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Ottawa County is a county located in the northeastern corner of the state of Oklahoma. Based on the 2010 census, the population was 31,848.
Its county seat is Miami. The county was named for the Ottawa Tribe of Oklahoma. It is also the location of the federally recognized Modoc
Tribe of Oklahoma and the Quapaw Tribe of Indians, which is based in Quapaw.
Ottawa County comprises the Miami, OK Micropolitan Statistical Area, which is included in the Joplin-Miami, MO-OK Combined Statistical Area. The county borders both Kansas and Missouri.
the tribal name, corruption of "Adawe," meaning to trade or traffic.
County QuickFacts: CensusBureau Quick Facts
Archaeological studies indicate this area was inhabited for thousands of years by succeeding cultures of prehistoric
indigenous peoples. According to the Encyclopedia of Oklahoma History & Culture, at the start of the 20th century, there were eight known
Archaic sites (6000 B. C. to 1 A. D.), sixteen Woodland sites (1 A. D. to 1000 A.D.), and six Plains Village sites (1000 to 1500 A. D.).
The Osage Nation had moved into the area from Missouri and Kansas by the 19th century, under pressure from European-American encroachment on their lands. They ceded this land to the Federal Government in exchange for another area farther west in Indian Territory. In 1828, the Western Cherokee, the first group of this nation to relocate west of the Mississippi River, ceded their land in Western Arkansas to the Federal Government in exchange for some of the land just vacated by the Osage.
In 1831, the Federal Government reacquired part of what would eventually become Ottawa County in order to resettle some smaller tribes that had been forced west from the Midwest under its Indian Removal program. These included two tribes of Iroquois, Shawnee, Quapaw, Peoria, Kaskaskia, Miami, Ottawa and Wyandotte. The Neosho Agency administered the affairs of these tribes from 1837 until 1871. In that year, it was renamed as the Quapaw Agency, serving only the tribes in Indian Territory.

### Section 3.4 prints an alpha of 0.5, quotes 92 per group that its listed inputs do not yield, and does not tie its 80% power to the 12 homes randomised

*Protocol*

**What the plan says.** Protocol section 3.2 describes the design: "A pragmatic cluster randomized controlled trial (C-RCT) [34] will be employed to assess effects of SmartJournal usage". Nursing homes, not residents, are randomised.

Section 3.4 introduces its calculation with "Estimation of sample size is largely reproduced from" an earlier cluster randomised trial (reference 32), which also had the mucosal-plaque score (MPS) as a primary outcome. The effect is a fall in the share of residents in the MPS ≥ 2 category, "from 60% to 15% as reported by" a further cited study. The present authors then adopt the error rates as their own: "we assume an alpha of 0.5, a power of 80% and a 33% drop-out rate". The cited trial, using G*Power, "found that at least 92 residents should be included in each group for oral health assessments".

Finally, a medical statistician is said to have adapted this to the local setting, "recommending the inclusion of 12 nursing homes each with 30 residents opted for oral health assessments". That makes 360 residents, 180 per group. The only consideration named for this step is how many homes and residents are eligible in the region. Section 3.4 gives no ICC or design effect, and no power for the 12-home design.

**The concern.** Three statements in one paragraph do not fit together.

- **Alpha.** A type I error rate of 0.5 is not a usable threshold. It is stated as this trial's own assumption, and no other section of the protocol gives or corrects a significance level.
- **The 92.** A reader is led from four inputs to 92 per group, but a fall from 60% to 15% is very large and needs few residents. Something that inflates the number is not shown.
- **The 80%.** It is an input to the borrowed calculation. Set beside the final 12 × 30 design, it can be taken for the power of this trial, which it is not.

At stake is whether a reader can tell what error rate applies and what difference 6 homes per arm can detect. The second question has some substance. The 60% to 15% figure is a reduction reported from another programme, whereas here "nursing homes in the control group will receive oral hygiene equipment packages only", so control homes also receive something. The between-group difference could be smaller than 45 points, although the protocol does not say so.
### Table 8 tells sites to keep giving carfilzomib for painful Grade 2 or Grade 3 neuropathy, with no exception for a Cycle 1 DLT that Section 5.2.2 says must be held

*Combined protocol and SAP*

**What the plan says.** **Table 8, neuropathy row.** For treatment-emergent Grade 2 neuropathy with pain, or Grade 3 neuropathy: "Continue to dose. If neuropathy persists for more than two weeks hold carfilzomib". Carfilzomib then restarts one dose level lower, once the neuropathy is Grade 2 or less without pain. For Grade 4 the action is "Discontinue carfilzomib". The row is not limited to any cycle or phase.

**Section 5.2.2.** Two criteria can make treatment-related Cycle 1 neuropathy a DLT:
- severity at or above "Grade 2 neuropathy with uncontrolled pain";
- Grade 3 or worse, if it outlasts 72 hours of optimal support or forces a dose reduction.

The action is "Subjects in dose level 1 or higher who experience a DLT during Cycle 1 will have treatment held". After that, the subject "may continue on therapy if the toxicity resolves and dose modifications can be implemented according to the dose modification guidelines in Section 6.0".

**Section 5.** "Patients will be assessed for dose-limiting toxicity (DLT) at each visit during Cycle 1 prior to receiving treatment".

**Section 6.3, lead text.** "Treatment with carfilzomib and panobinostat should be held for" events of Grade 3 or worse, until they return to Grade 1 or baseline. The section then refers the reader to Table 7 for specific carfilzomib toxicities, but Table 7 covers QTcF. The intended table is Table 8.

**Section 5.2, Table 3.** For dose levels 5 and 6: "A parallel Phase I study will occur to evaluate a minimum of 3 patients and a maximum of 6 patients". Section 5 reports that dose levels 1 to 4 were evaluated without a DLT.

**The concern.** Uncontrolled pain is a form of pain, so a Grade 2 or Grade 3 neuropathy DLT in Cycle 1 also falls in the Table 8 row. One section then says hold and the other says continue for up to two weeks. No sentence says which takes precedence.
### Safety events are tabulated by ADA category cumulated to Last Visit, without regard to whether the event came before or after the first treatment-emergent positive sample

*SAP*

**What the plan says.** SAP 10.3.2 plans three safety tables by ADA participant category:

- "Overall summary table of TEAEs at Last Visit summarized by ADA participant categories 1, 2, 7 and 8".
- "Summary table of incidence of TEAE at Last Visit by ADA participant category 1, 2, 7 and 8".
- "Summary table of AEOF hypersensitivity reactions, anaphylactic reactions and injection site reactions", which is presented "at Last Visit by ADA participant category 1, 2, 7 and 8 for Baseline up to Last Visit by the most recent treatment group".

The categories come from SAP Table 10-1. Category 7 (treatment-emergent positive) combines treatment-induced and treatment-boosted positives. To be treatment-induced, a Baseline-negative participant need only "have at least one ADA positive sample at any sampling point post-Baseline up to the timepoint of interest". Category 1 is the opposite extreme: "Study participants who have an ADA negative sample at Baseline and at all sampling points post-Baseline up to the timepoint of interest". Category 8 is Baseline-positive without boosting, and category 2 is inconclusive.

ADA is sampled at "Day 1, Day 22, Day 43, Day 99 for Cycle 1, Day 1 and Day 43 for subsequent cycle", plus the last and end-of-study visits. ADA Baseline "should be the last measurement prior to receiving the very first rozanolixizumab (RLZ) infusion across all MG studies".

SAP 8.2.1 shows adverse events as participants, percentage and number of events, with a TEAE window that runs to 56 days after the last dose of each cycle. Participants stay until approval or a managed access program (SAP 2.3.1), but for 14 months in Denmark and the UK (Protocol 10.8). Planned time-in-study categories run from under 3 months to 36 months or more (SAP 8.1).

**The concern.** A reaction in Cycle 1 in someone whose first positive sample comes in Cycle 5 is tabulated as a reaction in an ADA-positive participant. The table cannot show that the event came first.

Oklahoma History Center
Located in Oklahoma's northeastern corner, Ottawa County contains 484.73 square miles of land and water. Created at 1907 statehood the county is bordered by Kansas on the north, Missouri on the east, Delaware County on the south, and Craig County on the west. The name honors the Ottawa tribe.
The environmental setting displays two separate characteristics, the Ozark Plateau and the Osage Plains. The Ozark Plateau of the eastern part of the county gives way to the plains west of the Neosho River. The plains region here has also been classified as the Neosho Lowlands. The Neosho (Grand) and Spring rivers once merged in the county, but they now drain into the Lake O' the Cherokees, known as Grand Lake, impounded in 1940....OTTAWA COUNTY
As reported by the Census Bureau, the county has a total area of 485 square miles (1,260 km2), of which 471 square miles (1,220 km2) is land and 14 square miles (36 km2) (2.8%) is water. It is the fourth-smallest county in Oklahoma by area. The eastern part of the county lies in the Ozark Plains, while the western is in the Neosho Lowlands.
Bordering counties are as follows: